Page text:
Sixteen years ago, Nina decided to apply to become a foster carer with Ealing Council. Since then she has fostered girls and young women aged 14 and over: Eight teenagers, six mothers with babies and numerous respite placements.
Nina, who lives in Acton, said: “As a single parent with two young daughters, I felt I had the capacity to work with young people. A friend suggested I give fostering a go, so after some thought I decided to apply with Ealing.
“Like many, before I started fostering I had my misconceptions about children in care – too many issues, sleepless nights and police knocking on the door. Since becoming a foster carer, I realise society often sticks labels on foster children as being problematic. My views have since changed. Foster children – like my own children – require love, stability and a chance to prove themselves.
“I get asked all the time, ‘how do you deal with teenagers?’ Everyone experiences difficulty during their teenage years, coping with puberty, moving into high school and dealing with peer pressure. Although teenagers’ behaviour can be challenging at times, this task can be made less stressful if carers have the right support. I’ve found Ealing’s ongoing support and training has been great in assisting me in my role as a foster carer.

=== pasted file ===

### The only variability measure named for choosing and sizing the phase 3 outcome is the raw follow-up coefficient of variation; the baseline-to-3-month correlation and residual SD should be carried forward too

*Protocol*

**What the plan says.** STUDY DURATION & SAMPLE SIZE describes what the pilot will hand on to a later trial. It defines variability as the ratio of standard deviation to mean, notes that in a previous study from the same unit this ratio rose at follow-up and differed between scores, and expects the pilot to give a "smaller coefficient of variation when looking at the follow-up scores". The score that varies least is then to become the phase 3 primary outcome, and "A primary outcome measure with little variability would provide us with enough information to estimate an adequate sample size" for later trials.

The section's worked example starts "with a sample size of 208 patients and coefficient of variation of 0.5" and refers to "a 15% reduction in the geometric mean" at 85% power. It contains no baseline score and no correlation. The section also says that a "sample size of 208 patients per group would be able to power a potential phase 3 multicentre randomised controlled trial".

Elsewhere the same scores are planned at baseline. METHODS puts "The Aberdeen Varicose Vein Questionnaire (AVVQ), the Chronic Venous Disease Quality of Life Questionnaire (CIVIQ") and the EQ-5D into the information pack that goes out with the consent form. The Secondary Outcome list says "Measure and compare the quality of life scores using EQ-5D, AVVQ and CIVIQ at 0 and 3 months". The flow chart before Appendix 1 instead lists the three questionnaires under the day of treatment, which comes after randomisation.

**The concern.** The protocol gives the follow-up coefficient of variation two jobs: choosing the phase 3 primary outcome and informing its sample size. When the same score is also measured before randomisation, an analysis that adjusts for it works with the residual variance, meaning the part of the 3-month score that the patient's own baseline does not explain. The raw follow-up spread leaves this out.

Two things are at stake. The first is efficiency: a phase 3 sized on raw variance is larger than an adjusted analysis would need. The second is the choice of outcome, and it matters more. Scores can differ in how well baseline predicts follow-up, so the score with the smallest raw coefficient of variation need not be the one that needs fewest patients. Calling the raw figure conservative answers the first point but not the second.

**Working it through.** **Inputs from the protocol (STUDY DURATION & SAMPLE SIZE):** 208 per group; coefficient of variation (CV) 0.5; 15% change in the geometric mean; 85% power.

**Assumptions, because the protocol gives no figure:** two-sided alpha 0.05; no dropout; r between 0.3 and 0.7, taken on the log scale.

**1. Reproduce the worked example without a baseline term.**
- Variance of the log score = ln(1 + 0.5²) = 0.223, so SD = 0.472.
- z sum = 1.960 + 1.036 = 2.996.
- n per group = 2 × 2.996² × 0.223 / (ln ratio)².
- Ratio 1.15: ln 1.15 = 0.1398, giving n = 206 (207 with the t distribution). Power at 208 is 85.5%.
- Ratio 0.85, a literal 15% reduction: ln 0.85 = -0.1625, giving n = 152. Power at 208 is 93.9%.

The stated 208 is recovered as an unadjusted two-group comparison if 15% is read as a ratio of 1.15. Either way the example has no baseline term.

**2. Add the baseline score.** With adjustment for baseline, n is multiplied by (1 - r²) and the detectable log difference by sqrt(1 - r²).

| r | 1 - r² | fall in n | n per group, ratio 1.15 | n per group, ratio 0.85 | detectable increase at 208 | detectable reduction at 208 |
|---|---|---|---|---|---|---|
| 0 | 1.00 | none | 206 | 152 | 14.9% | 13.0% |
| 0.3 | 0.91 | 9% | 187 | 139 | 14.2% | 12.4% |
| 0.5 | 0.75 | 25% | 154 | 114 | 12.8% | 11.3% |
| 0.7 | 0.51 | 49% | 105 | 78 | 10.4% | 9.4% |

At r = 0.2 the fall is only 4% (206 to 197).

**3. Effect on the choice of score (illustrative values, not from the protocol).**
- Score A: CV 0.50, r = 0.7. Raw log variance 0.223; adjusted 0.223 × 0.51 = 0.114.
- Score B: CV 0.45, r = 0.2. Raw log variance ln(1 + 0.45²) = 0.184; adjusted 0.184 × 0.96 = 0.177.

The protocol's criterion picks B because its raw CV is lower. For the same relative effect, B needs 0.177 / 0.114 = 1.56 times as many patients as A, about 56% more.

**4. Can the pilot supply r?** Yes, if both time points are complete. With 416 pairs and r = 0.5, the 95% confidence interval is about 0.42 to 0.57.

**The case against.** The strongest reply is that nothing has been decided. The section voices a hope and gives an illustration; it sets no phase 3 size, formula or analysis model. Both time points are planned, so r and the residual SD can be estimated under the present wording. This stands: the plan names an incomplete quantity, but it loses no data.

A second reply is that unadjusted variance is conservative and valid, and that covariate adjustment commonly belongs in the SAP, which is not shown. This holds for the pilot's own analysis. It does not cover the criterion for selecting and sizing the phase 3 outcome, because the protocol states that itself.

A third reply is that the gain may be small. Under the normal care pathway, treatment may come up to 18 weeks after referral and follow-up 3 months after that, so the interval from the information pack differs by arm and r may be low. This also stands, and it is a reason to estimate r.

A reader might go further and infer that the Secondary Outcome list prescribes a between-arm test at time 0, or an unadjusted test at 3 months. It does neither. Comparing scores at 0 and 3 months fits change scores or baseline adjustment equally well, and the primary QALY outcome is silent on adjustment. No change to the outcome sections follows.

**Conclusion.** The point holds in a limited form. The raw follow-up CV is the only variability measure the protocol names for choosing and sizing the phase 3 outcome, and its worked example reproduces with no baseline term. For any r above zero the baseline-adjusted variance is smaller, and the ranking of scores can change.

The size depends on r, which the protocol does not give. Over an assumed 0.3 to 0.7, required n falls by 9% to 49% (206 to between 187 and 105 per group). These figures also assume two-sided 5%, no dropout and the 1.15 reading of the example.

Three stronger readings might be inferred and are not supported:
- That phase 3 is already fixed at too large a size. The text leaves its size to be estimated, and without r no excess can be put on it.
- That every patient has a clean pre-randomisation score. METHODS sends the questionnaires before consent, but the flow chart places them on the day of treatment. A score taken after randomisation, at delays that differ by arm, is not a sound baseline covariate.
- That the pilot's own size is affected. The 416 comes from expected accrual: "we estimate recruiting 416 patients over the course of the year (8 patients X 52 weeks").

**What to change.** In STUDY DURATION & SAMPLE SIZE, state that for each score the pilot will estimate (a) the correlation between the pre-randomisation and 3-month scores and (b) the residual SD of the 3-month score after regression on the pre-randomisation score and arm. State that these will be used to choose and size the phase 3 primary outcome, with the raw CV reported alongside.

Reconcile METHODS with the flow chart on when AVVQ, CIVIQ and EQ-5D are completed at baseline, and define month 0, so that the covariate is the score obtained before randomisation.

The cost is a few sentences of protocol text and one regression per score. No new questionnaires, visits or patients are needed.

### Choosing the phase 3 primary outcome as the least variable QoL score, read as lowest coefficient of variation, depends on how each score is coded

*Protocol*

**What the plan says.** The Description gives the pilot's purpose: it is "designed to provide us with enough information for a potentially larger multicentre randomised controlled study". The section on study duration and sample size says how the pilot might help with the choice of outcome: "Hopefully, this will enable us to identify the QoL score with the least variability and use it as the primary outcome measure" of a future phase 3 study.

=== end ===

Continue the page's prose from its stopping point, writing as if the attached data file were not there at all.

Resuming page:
“For someone considering fostering teenagers, I would advise them to go in with an open mind and an open heart. It’s a journey with many twists and turns, but ultimately the joy of seeing a young person develop in life is the greatest reward in this job.”